PSI researchers are the first to observe a specific behaviour of magnetic ice.
A novel approach to controlling the speed of magnetic processes has been found through resonant magnetic scattering in an antiferromagnetic Lanthanide intermetallics.
In an interdisciplinary project, researchers from the Laboratory of Nanoscale Biology in BIO and the Laboratory for Condensed Matter in PSD have revealed the reaction between the nitrogen atoms of the amyloid-beta peptide and copper/zinc ions by using soft X-ray absorption spectroscopy.
Lithium fluoride is an important material which is technologically exploited in spintronics and organic light emitting devices. It turns out that there is a vast difference between the morphologies of ultrathin lithium fluoride grown on the (100) facet of a silver single crystal. At room temperature dendrites are obtained while at elevated temperature lithium fluoride forms square islands. The system is an interesting model to study the crossover between diffusion limited aggregates and island growth.
A team of the Leibniz Institute for Solid State Research (IFW) from Dresden, Germany, led by Dr Alexey Popov has now demonstrated a record blocking temperature of 28 Kelvin at which the magnetic bistability still survives in a submonolayer of a chemically functionalized species of endofullerenes. In this research, X-ray magnetic circular dichroism measurements at low temperatures and high magnetic field at the X-Treme beam line are crucial. The results pave the way toward using such single-molecule magnets as information carriers or magnetic bits.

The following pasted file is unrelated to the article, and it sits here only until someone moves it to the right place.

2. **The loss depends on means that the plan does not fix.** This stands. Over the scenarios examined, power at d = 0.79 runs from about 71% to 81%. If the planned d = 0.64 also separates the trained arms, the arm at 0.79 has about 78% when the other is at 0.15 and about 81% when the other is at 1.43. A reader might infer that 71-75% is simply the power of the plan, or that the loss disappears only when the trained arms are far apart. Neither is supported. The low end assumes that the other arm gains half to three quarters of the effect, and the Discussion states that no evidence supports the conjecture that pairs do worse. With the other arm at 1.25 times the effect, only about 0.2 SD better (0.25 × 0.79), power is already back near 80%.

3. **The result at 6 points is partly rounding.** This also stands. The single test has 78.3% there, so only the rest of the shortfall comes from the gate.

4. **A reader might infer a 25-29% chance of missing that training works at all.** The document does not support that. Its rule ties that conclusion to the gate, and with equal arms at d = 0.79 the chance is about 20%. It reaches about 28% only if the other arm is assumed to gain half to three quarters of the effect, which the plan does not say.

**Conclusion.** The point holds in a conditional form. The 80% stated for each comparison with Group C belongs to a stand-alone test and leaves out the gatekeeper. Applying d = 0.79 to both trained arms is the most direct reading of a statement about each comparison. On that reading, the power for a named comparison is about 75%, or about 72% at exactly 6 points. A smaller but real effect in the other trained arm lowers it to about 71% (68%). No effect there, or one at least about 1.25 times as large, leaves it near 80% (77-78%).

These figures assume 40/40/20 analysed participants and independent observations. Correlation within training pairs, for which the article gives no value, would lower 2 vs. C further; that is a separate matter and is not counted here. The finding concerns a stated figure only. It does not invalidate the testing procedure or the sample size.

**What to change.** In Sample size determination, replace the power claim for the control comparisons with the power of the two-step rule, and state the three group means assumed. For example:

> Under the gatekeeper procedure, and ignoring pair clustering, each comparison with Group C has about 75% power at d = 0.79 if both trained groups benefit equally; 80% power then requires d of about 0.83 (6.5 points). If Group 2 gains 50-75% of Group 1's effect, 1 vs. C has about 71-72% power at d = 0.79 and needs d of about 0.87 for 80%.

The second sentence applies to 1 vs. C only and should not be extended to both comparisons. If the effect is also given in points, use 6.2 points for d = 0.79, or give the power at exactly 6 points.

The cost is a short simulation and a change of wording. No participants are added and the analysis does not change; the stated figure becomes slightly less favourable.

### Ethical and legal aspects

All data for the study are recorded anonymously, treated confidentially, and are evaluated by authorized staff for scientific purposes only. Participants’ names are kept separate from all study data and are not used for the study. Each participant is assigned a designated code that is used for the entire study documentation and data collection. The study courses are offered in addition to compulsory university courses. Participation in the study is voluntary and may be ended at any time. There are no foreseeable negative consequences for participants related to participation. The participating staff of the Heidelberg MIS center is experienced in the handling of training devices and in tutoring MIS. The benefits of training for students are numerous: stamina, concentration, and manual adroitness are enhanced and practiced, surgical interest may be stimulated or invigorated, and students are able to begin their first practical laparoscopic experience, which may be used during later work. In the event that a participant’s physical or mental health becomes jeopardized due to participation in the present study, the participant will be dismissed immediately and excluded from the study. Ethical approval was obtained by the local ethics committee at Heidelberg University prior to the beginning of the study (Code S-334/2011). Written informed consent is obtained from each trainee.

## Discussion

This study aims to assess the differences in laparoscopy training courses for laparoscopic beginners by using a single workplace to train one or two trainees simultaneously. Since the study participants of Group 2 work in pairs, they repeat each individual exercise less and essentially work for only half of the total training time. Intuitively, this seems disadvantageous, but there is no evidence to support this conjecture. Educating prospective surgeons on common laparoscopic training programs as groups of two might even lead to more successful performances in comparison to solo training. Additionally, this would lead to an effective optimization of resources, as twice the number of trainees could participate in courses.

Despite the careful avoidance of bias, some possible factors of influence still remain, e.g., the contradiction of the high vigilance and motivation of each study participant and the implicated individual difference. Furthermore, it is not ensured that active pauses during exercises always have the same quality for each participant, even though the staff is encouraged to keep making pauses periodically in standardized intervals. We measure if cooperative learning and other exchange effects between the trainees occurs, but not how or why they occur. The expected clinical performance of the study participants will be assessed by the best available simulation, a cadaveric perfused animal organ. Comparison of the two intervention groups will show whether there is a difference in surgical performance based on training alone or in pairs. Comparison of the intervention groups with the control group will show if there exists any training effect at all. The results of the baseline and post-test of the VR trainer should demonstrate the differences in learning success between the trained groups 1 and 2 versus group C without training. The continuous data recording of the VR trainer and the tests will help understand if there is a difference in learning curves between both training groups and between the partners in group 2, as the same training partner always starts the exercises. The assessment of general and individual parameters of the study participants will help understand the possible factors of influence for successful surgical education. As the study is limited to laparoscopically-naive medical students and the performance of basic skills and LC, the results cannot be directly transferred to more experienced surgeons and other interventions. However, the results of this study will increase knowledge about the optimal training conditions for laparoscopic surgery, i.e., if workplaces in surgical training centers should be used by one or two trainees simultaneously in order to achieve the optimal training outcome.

This experiment performed at SwissFEL shows how fast we can localize electrons out of an electron gas into correlated, well localized states of a material. It is based on a combined ultrafast x-ray absorption and diffraction experiment on an intermetallic system.
Within this synergetic collaboration, PSI scientists have investigated the correlation between magnetic and electronic ordering in NdNiO3 by tuning its properties through proximity to a ferromagnetic manganite layer. The main outcome is that the stray magnetic field from the manganite layer causes a novel ferromagnetic-metallic (FM-M) phase in NNO. This work demonstrates the utilization of heterostructure engineering for creating novel quantum phases.
A new PSI method allows quantum-physical research on materials with the aid of X-ray lasers.
The authors demonstrate the stability of ferromagnetic order of one unit cell thick optimally doped manganite (La0.7Ba0.3MnO3, LBMO) epitaxially grown between two layers of SrRuO3 (SRO). LBMO shows ferromagnetism even above SRO Tc. Density Functional Theory calculations help understand the reasons behind this interesting result.